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Forced marriages: The curse of young girls

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Forced marriages: The curse of young girls

Forced Marriages

At age 13, hoping to become a doctor when she grows up. And that is when her parents gave her away to a man four times her age and in five years, when she was just 18, she was already a mother of  three children yet she still felt like a child herself, writes Henry Ssemiganda

Forced marriage is not a new practice in Uganda. In the cultural context, before formal education was adopted by many people in Uganda, a girl was considered mature at puberty.  And in Islam, which is practiced by many people in Uganda, a girl is considered mature as soon as her breasts sprout, and that is at about age of 12.  But there is another factor-poverty. Many parents trade off their daughters for material gain.

The Muslims have a strong reason why they want their daughters married off early. Religiously, they cannot bare look at their daughters play with boys in the village – sex is only for the married, so they believe.

“When a girl makes 14 for example  she can get married because she can do whatever a more mature woman can do.  Women should go in marriage earlier in order to prevent time wastage,” says Sheikh Salim Walukagga. Unless they are doing something productive like education it is not good to leave a girl to loiter around because she will be spoiled or get pregnant while still at home.

But how do victims of forced marriage take it? Lindah Mbasege of Katosi in Mukono District says it was a hard pill for her to swallow when she was married off at an early age, but she was too young to understand how to react to her father’s decision.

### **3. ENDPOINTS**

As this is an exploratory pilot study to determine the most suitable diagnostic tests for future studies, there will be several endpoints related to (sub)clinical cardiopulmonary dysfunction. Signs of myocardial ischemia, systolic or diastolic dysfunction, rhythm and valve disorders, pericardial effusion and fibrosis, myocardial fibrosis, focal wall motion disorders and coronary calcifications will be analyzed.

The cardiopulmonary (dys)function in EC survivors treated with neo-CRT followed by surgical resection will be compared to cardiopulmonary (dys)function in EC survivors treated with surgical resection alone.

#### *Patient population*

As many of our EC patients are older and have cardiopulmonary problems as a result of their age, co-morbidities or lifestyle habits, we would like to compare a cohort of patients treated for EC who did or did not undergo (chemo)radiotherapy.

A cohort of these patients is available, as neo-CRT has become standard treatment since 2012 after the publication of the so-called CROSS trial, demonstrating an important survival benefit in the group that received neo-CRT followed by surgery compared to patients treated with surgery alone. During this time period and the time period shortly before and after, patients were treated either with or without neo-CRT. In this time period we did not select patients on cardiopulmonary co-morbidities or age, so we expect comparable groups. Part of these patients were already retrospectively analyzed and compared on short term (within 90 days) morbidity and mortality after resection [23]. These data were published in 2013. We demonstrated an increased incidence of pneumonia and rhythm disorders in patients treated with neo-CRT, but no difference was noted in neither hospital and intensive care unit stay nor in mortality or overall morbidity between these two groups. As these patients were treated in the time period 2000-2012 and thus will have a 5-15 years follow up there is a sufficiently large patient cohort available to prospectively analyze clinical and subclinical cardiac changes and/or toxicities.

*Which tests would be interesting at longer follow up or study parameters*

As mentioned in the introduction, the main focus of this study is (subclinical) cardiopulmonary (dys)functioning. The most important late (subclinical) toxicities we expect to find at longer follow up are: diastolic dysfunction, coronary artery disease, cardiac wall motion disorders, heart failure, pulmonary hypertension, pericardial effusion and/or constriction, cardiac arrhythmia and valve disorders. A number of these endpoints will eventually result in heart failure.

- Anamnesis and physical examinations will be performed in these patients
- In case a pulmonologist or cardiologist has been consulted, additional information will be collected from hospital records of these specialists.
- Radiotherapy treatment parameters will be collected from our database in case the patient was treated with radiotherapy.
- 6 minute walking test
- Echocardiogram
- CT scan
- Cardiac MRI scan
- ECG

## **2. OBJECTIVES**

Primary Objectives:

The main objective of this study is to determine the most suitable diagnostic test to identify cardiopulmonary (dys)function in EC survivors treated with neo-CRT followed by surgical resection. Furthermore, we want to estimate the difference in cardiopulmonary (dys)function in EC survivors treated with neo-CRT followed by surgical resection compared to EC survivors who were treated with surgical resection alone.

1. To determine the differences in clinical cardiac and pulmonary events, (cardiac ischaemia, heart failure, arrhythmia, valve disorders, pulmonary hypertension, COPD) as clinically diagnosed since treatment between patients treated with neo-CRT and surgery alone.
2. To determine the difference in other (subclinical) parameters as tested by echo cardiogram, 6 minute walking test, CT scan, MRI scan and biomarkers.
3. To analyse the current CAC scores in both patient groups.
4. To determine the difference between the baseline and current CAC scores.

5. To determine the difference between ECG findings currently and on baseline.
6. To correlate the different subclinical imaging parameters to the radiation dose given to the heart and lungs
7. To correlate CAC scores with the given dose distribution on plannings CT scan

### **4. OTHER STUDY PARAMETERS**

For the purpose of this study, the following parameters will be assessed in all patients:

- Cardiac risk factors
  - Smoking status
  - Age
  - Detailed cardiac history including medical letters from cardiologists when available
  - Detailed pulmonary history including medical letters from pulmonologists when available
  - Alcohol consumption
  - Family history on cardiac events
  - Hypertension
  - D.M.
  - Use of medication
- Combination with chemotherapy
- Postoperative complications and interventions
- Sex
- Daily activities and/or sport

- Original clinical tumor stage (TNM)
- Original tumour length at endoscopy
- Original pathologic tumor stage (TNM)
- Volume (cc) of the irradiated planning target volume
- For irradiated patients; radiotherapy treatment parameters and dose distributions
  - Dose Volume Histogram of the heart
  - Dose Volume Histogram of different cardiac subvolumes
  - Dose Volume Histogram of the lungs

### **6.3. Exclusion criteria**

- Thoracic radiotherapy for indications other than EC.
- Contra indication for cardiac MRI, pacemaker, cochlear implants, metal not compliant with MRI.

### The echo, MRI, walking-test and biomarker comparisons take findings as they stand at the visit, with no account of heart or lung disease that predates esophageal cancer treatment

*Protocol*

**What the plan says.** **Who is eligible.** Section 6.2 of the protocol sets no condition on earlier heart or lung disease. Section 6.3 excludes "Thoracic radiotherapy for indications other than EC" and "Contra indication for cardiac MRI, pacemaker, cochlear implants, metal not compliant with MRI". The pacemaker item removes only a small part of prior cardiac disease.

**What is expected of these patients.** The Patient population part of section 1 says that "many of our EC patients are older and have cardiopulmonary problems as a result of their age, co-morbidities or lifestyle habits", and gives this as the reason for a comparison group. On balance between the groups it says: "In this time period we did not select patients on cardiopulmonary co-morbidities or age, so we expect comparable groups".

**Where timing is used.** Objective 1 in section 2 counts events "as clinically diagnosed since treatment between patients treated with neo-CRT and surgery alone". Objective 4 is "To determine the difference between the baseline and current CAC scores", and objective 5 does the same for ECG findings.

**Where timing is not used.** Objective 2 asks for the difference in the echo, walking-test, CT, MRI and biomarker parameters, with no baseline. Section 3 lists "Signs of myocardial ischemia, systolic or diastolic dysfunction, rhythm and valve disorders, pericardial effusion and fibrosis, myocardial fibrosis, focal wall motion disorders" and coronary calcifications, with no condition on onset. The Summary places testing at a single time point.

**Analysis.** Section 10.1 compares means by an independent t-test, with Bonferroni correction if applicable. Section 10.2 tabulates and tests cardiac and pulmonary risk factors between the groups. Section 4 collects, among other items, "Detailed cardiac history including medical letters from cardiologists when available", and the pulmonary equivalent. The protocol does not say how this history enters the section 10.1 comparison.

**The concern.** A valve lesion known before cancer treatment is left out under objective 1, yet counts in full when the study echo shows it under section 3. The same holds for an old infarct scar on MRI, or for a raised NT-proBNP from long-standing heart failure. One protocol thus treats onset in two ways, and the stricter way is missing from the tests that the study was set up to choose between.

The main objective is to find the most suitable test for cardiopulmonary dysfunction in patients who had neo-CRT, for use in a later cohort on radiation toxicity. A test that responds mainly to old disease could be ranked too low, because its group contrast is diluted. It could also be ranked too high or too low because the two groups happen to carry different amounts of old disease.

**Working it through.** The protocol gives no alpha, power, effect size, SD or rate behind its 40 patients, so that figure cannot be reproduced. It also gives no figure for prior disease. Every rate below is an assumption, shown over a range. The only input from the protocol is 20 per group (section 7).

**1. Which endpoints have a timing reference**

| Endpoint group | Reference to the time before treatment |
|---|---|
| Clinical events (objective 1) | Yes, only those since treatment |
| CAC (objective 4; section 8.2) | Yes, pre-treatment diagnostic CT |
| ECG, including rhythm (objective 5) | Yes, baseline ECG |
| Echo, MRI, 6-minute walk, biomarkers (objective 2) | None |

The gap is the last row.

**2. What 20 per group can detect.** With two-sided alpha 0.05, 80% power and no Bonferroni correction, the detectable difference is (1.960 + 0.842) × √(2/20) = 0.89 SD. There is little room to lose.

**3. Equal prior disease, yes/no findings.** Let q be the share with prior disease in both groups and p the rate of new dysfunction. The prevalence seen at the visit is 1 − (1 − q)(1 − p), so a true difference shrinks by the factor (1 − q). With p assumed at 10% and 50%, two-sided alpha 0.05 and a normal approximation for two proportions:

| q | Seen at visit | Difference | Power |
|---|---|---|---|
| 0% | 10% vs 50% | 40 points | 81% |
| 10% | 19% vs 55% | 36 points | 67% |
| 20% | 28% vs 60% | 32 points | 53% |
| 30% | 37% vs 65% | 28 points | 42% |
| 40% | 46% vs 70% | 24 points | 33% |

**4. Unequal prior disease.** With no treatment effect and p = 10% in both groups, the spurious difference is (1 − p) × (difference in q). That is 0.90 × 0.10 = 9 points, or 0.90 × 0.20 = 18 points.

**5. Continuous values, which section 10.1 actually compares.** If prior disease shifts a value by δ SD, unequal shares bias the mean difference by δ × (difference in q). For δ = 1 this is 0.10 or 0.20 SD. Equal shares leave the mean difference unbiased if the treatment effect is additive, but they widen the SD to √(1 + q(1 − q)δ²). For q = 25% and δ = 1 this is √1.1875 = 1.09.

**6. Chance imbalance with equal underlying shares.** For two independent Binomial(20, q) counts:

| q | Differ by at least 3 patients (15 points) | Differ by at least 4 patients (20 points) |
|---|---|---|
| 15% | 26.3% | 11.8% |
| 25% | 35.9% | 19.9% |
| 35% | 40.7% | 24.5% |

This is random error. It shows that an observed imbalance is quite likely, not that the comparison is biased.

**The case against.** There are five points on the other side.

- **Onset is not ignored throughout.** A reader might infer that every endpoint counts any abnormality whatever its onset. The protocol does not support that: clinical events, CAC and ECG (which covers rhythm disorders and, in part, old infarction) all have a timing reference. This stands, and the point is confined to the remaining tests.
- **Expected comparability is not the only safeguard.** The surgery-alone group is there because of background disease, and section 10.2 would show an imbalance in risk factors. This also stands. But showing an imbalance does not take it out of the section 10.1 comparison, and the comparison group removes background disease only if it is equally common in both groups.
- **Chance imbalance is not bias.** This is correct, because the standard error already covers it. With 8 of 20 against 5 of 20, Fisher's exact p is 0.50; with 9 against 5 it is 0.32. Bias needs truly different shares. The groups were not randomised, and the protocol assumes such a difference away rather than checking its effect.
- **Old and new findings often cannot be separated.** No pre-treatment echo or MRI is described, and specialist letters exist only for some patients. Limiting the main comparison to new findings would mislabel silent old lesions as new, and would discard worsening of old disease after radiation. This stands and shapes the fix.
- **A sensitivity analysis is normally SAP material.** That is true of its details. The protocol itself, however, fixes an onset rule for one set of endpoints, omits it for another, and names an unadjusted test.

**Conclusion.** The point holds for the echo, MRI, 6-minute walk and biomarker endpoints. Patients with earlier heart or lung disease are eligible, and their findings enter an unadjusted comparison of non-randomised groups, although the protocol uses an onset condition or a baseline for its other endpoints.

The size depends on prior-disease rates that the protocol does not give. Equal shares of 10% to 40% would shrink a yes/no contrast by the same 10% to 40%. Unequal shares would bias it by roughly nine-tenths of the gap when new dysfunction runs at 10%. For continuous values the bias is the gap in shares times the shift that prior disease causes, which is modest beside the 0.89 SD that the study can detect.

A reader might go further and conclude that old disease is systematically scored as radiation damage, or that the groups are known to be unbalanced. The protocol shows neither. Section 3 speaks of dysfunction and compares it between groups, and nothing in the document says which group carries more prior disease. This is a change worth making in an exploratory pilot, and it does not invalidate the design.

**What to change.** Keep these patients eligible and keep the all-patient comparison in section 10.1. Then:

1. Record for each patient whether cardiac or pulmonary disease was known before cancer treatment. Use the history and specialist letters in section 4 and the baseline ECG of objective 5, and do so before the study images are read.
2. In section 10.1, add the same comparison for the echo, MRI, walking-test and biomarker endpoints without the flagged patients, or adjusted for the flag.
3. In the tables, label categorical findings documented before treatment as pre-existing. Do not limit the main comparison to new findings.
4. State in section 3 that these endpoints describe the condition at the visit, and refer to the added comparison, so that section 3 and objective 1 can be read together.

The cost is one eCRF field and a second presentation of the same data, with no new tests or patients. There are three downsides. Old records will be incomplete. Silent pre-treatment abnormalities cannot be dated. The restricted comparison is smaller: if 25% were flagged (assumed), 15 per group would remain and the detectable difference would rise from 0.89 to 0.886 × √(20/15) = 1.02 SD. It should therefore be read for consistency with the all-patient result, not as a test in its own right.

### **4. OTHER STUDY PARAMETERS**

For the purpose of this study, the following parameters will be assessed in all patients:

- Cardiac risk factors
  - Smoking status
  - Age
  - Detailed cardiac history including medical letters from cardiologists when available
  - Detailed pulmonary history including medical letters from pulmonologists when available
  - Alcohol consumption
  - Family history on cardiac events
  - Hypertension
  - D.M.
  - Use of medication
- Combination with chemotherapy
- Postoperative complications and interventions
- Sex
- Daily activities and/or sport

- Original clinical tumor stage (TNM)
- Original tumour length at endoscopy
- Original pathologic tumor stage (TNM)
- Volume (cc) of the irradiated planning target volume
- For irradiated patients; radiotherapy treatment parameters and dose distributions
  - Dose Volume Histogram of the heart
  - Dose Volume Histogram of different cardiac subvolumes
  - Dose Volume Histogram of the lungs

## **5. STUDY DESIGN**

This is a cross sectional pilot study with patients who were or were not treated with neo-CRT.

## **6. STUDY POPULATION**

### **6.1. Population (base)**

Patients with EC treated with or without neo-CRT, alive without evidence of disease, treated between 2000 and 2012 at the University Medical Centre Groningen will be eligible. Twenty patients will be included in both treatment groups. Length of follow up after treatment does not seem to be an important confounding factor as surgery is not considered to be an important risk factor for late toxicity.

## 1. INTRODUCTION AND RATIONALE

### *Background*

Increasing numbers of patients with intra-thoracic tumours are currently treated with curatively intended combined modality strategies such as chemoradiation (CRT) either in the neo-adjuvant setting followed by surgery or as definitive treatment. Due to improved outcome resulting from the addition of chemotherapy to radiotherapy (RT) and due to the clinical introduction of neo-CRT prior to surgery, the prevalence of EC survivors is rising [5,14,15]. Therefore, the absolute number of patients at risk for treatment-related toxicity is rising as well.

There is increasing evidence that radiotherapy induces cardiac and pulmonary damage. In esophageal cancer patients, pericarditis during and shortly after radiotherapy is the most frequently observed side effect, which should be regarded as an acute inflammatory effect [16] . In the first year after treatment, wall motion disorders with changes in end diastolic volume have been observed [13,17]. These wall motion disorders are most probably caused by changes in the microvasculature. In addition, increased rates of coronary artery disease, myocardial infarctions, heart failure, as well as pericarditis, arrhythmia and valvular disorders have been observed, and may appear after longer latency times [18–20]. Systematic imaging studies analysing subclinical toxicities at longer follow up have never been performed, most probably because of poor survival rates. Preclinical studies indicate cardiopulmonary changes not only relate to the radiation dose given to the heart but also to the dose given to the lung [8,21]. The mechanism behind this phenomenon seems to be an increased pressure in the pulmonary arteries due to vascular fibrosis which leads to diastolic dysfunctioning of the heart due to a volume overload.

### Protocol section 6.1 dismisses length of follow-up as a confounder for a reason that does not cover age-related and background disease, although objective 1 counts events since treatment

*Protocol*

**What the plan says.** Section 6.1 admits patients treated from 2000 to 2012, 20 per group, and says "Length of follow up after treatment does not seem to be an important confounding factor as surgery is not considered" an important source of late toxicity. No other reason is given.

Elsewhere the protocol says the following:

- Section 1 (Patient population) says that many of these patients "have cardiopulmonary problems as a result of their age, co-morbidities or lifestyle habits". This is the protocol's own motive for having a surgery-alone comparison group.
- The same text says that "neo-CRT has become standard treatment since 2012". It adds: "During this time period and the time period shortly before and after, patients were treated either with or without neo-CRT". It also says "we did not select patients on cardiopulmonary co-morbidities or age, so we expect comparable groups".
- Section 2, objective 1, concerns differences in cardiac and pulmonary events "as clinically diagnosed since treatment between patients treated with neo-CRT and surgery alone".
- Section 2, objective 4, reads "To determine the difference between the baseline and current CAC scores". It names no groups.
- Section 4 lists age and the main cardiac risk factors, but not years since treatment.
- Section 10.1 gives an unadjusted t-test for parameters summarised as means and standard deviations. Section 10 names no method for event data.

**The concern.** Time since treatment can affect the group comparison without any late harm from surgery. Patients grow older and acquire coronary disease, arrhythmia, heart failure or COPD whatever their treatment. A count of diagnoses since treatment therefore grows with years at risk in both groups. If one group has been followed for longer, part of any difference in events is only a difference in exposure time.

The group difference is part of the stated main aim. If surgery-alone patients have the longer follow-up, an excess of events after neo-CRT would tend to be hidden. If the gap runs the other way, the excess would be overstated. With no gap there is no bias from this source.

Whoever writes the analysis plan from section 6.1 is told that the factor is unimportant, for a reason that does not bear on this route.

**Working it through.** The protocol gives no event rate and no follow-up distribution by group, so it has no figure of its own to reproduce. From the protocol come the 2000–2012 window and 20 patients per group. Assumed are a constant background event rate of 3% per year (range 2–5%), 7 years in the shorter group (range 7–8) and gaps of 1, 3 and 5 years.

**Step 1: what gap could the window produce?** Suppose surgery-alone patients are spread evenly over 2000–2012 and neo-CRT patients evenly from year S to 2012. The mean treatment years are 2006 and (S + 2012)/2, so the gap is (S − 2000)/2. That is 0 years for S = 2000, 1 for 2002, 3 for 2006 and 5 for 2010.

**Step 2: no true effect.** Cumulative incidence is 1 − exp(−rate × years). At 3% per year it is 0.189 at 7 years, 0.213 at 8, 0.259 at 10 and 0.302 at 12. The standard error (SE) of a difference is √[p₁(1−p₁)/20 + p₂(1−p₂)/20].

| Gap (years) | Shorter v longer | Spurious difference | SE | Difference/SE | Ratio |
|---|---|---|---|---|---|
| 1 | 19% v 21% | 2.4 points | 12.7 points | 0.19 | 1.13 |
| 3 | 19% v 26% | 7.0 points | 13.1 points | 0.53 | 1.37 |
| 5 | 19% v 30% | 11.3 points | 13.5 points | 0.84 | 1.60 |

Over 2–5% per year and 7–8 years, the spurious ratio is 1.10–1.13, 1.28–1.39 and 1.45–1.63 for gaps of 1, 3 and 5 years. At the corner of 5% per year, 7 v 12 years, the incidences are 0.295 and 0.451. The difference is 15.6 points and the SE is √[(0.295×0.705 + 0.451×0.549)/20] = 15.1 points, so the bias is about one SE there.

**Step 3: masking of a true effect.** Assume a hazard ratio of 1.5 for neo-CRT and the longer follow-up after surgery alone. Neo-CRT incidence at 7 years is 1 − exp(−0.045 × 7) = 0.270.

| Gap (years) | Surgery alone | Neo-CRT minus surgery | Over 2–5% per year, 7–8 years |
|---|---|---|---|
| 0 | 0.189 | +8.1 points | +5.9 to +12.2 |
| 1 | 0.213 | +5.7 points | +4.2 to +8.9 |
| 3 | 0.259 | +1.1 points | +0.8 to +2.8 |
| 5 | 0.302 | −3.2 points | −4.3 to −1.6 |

“I was only 14 when my father forced me to move in with a man who was about four times my age. They used to drink alcohol together. I think he traded me for alcohol or something like that. It was hard for me. My two siblings were also married off in the same way to men who promised my father that they would pay for them school fees,” Mbasege says.

Hadijah Nabakiibi also curses early marriage. At age 14 she was already a mother. The sons of her husband would endlessly disturb her because they were far older than her and they saw in her not a mother but an agemate.

According to the African Human Social Development Report, compiled with data of between 2010 and 2012, from World Bank, UNFPA, UNICEF and WHO, Uganda falls among the 15 worst African countries with high numbers of forced marriages. At 46% of underage girls below 18 forced or lured into marriage, it is in the eleventh position. The research showed that Uganda, like other African countries with a high number of child marriages, is lax on the culprits.

Joy Namuddu, a midwife in Mengo Hospital, says that forced marriage at an early age can have a negative impact on the health of the girl.

“Sex will be a pain for her. It can cause abdominal complications and giving birth can be complicated for victims of early age marriages. It is one of the reasons keeping maternal mortality still very high,” she says.

Apart from the negative health effects of child marriage, the practice denies the victims the opportunity to choose what their future should have. This is a practice that should be condemned.



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